A Win-Loss call is a means for collecting market feedback. It helps organizations better understand their market. Daniel Korten, Engagement Manager at SBI, dives in to how one call will help you better serve your customer's needs.

Jeff Bezos is famous for his “customers come first” philosophy. In a world where choices are ample, and the customer rules, Bezos has done amazingly well putting the customer first. He has developed a systematic way to understand and anticipate the customer needs.

 

While not everyone is going to be Bezos, all of us can take a page from his book. Specifically with regard to putting the customers first. And this is applicable to organizations of all sizes and across all industries. Regardless of what “product” or “solution” you are selling.

 

As a Product Leader, it is paramount that you put the customer at the center of all your effort. Not doing so sets you up to create products and solutions that don’t solve a market problem. Or causes you to not make improvements to your product or solution that the market is asking for. It’s no excuse for Product to not have “the voice of the customer” as their primary driver. Without them, who is Product developing solutions for?

 

Given this all makes sense, the question then becomes – “what type of feedback should Product Leaders collect and how do they do that?”.

 

The answer lies in the Win-Loss call.

 

Download our  Win-Loss Interview Tool for help with outlining the questions that are most commonly asked in these Win-Loss Interview discussions.

 

What is a Win-Loss call?

 

A Win-Loss call is a means for collecting market feedback. It helps organizations better understand the market, the competitors and the primary buyers and key personas. Done shortly after a deal is won or lost (hence the name), these calls with the key client / prospect personas capture feedback on why a certain decision was made. Information on topics more broad than product is collected. Yet, for a Product Leader key questions are asked which give insight into the buyer’s needs. For example, common questions include:

 

  1. What was the main problem or need you were solving for?

     

  2. What were you looking for the product and/or solution to do for your need?

     

  3. What alternatives did you evaluate, and how did they more / less adequately solve your need?

     

It’s an important exercise to figure out which questions are the right ones to ask. Once they are figured out and incorporated into the process, the Product organization will immediately get “smarter” and more intelligent on what the buyer’s real needs are.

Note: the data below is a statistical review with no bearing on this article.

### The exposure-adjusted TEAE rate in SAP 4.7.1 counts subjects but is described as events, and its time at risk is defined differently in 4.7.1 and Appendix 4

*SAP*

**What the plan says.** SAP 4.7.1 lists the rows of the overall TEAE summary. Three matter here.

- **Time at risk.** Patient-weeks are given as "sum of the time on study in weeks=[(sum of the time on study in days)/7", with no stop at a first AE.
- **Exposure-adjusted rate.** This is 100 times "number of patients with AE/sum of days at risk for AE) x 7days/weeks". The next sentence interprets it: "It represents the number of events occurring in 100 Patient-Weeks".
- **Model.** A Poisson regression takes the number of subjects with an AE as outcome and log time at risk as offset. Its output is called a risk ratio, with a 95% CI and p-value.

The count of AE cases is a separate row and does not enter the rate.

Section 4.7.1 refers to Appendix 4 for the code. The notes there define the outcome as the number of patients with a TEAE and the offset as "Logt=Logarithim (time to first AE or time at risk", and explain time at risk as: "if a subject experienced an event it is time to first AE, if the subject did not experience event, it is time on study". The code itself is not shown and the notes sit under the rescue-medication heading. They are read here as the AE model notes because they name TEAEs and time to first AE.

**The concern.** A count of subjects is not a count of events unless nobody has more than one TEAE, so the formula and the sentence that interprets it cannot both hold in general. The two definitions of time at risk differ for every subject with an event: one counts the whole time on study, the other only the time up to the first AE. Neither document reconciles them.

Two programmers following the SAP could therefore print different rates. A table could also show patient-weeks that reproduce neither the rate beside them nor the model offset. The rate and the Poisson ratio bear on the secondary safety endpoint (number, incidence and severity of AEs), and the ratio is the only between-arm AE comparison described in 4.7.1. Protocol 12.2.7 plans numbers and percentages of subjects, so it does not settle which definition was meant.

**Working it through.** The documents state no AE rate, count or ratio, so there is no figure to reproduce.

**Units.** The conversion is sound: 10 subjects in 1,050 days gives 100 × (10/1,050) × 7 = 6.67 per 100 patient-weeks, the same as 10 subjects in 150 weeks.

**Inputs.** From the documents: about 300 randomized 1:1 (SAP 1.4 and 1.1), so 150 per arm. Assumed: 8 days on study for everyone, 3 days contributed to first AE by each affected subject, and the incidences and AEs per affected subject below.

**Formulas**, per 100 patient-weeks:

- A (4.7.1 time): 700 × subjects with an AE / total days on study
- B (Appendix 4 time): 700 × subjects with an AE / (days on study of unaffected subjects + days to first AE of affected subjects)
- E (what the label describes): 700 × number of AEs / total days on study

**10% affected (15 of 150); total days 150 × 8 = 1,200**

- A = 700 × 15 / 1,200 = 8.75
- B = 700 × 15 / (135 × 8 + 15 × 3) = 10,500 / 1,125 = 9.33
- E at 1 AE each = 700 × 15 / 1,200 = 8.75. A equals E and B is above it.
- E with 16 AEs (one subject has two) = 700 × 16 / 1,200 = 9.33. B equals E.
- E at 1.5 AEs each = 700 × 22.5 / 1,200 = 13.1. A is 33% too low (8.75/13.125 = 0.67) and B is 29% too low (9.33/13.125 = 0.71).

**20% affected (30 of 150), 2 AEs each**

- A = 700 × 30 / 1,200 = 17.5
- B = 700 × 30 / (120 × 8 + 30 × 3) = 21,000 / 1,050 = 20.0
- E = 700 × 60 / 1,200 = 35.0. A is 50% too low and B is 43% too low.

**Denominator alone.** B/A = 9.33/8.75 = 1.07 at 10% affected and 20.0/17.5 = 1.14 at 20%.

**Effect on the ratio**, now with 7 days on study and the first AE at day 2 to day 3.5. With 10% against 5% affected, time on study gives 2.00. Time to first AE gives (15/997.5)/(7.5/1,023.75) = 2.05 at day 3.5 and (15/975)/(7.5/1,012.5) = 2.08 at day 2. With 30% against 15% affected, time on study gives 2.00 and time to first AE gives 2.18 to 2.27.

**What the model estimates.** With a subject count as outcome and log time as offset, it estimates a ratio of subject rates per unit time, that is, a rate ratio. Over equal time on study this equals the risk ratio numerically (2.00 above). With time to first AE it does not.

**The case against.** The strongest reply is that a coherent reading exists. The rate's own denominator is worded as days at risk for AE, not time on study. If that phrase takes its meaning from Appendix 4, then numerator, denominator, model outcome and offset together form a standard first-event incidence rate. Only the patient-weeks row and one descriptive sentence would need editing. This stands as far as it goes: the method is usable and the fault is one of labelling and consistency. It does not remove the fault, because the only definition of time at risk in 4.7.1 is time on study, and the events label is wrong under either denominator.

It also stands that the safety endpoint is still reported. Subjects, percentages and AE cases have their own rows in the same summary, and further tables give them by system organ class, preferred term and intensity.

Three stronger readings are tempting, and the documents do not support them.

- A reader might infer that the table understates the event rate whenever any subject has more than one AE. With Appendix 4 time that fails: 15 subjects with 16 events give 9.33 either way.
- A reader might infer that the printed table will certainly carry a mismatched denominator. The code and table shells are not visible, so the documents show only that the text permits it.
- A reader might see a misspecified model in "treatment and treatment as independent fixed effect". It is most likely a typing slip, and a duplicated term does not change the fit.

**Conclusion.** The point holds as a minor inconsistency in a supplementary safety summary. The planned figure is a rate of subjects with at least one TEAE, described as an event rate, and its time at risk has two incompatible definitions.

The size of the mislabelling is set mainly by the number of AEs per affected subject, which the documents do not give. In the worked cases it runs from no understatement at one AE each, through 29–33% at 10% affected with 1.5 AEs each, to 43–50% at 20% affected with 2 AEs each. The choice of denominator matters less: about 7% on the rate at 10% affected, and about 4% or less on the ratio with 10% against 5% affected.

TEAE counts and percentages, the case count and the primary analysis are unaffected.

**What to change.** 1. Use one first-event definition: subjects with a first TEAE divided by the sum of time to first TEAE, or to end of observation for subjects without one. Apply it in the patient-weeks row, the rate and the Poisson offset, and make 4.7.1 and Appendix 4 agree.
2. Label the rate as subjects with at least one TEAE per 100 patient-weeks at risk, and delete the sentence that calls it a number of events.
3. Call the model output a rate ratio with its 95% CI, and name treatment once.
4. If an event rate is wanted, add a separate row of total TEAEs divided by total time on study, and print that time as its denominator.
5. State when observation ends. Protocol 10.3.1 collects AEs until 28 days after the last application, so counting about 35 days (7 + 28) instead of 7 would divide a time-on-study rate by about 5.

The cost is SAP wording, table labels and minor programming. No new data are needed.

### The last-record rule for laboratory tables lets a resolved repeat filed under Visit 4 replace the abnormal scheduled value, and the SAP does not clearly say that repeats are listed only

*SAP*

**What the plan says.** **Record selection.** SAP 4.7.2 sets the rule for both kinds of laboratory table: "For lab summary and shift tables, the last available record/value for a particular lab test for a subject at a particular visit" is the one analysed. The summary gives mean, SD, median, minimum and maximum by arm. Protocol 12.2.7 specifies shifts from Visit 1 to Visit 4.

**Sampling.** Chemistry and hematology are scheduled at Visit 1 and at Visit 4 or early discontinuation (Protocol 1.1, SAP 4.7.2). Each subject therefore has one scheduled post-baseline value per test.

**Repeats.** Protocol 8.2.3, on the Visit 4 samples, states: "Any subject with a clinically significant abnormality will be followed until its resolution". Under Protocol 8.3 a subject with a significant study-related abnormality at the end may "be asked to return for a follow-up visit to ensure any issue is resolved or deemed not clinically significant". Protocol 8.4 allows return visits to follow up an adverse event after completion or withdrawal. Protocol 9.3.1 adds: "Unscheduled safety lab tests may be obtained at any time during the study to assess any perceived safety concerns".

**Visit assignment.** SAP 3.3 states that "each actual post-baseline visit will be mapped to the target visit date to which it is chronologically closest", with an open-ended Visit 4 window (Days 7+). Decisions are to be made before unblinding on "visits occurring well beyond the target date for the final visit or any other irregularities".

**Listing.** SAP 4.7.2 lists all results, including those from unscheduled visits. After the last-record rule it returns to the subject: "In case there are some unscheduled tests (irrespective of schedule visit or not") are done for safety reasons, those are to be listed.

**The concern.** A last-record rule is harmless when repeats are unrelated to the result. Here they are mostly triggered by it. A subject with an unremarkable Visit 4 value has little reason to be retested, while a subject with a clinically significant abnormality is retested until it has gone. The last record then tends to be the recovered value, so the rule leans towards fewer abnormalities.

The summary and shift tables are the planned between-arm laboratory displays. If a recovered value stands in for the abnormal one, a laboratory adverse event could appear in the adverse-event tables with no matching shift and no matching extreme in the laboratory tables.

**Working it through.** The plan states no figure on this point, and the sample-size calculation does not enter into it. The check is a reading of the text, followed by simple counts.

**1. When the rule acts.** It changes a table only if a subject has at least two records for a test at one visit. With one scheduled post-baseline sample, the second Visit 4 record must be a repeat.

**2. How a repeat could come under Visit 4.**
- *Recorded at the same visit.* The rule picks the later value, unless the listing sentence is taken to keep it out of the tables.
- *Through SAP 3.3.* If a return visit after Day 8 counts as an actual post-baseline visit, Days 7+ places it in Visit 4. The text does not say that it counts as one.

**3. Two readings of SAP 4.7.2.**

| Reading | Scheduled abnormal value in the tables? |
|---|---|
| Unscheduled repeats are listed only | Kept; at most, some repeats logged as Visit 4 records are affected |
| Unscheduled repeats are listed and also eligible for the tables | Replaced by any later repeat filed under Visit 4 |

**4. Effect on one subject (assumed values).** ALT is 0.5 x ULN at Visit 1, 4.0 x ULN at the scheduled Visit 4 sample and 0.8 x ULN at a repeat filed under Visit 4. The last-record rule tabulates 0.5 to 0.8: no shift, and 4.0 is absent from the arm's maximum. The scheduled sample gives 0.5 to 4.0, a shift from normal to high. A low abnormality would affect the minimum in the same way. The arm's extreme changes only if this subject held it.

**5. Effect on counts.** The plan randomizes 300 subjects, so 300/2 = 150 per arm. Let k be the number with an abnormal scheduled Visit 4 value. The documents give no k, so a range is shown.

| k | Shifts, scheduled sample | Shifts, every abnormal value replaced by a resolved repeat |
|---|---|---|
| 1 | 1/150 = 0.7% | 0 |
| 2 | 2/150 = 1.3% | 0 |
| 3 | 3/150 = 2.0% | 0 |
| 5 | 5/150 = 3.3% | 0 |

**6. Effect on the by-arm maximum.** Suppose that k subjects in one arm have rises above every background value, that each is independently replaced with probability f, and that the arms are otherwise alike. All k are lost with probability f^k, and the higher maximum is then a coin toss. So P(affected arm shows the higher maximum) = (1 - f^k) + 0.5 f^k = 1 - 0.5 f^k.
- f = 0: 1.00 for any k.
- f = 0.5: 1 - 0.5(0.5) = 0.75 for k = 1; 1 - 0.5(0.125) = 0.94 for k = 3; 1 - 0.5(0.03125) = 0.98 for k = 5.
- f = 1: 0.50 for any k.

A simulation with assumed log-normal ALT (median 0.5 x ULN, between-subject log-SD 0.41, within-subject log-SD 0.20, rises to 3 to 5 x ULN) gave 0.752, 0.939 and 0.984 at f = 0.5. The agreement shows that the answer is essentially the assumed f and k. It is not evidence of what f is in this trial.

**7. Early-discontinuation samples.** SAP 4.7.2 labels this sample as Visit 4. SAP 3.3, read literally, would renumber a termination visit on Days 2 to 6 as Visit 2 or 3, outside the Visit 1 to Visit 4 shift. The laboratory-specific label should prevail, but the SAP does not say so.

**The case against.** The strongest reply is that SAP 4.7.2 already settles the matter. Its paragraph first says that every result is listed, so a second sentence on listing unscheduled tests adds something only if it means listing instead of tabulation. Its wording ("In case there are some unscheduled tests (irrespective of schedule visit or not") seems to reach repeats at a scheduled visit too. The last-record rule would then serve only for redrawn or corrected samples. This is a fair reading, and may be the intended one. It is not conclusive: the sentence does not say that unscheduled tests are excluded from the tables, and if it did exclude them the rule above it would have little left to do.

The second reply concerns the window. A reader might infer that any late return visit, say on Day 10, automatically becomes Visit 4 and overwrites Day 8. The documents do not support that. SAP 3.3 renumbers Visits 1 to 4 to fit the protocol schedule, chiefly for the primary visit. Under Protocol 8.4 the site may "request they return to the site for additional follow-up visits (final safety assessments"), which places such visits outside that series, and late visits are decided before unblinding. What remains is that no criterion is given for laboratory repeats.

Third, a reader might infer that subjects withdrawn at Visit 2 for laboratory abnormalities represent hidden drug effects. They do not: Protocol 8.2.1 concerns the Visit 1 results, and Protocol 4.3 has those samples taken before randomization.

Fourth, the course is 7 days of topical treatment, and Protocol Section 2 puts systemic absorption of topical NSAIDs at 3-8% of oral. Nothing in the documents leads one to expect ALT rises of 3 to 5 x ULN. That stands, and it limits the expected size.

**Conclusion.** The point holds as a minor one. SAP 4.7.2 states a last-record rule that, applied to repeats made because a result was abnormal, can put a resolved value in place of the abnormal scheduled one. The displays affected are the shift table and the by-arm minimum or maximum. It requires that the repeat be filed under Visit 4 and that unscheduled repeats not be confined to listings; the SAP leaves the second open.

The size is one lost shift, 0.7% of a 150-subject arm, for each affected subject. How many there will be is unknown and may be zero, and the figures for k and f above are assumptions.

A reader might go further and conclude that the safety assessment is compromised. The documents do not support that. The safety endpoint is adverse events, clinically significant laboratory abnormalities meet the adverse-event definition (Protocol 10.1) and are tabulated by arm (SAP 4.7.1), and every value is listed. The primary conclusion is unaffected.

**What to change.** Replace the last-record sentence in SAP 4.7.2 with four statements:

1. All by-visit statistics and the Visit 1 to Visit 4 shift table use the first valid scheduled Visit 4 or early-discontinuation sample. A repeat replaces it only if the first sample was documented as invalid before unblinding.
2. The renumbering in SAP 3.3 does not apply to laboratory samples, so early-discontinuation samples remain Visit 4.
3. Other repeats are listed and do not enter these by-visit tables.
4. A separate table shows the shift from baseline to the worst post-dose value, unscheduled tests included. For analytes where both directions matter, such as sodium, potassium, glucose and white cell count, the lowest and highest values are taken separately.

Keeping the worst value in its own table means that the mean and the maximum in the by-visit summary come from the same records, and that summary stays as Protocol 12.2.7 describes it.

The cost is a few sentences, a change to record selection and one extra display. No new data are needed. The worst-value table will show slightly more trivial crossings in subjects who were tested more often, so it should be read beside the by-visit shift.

Why are Win-Loss calls important?

 

Other than the aforementioned new intelligence, there are a few quantifiable benefits from doing Win-Loss calls. In a report from the Aberdeen group, they noted the following improvements in organizations who do Win-Loss calls:

 

As evident, doing Win-Loss calls makes the business more effective. And for the Product organization, this means developing and improving products and solutions to better address the customer needs. And as a result, contributing more to top line revenue growth.

 

 

 

How does one execute Win-Loss calls?

 

It’s simple in nature – typically a 30 minute phone conversation where a standard set of questions are asked. Most organizations usually follow a process like this:

 

  1. Step 1 – Identify personas to interview and finalize question set

     

  2. Step 2 – Arrange interview with the appropriate personas

     

  3. Step 3 – Conduct interview

     

  4. Step 4 – Document results and insights

     

  5. Step 5 – Review and determine what action to take

     

Members from the Product organization are often responsible for conducting these Win-Loss interviews. There are two primary reasons for this. First, Product team members are less “biased” than Sales team members, particularly in situations where the deal was lost. Second, as noted in this article, Product is a major beneficiary from the information learned in these discussions. So it is critical they play a role in this process.

 

What to do next?

 

If your organization does not use Win-Loss calls today, consider the value of implementing this best practice. If your organization does, consider what improvements can be made to ensure the right feedback is collected. In either case, you may benefit from downloading the Win-Loss Interview Tool which outlines the questions that are most commonly asked in these discussions.

 

If you would like to participate in a custom workshop focused on the digital customer experience, bring your team to engage in Dallas at The Studio, SBI’s executive briefing center. 

 

 

 

Additional Resource

 

Learn more about how top companies use AI to win at the AI Growth Summit.

 

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ABOUT THE AUTHOR

Daniel Korten

Helps companies make their number and grow revenue by using a data-driven approach to solving problems.

Dan joined SBI in 2012 and has mastered many roles within the firm’s Consultant Team. Most recently he became Client Success Manager, where he oversees and ensures project quality, consultant team development and client satisfaction.

 

Dan is an expert problem solver, which he achieves through data-driven decision making. When advising clients, he incorporates market segmentation, account segmentation, revenue & budget planning, sales organizational strategy and sales operations strategy.

 

Dan has also deep experience solving multi-functional organizational alignment issues impacting revenue growth. Expertise in private equity due diligence & screening, product strategy, buyer segmentation, demand generation strategy, sales territory optimization and talent strategy round out his broad base of knowledge in problem solving.

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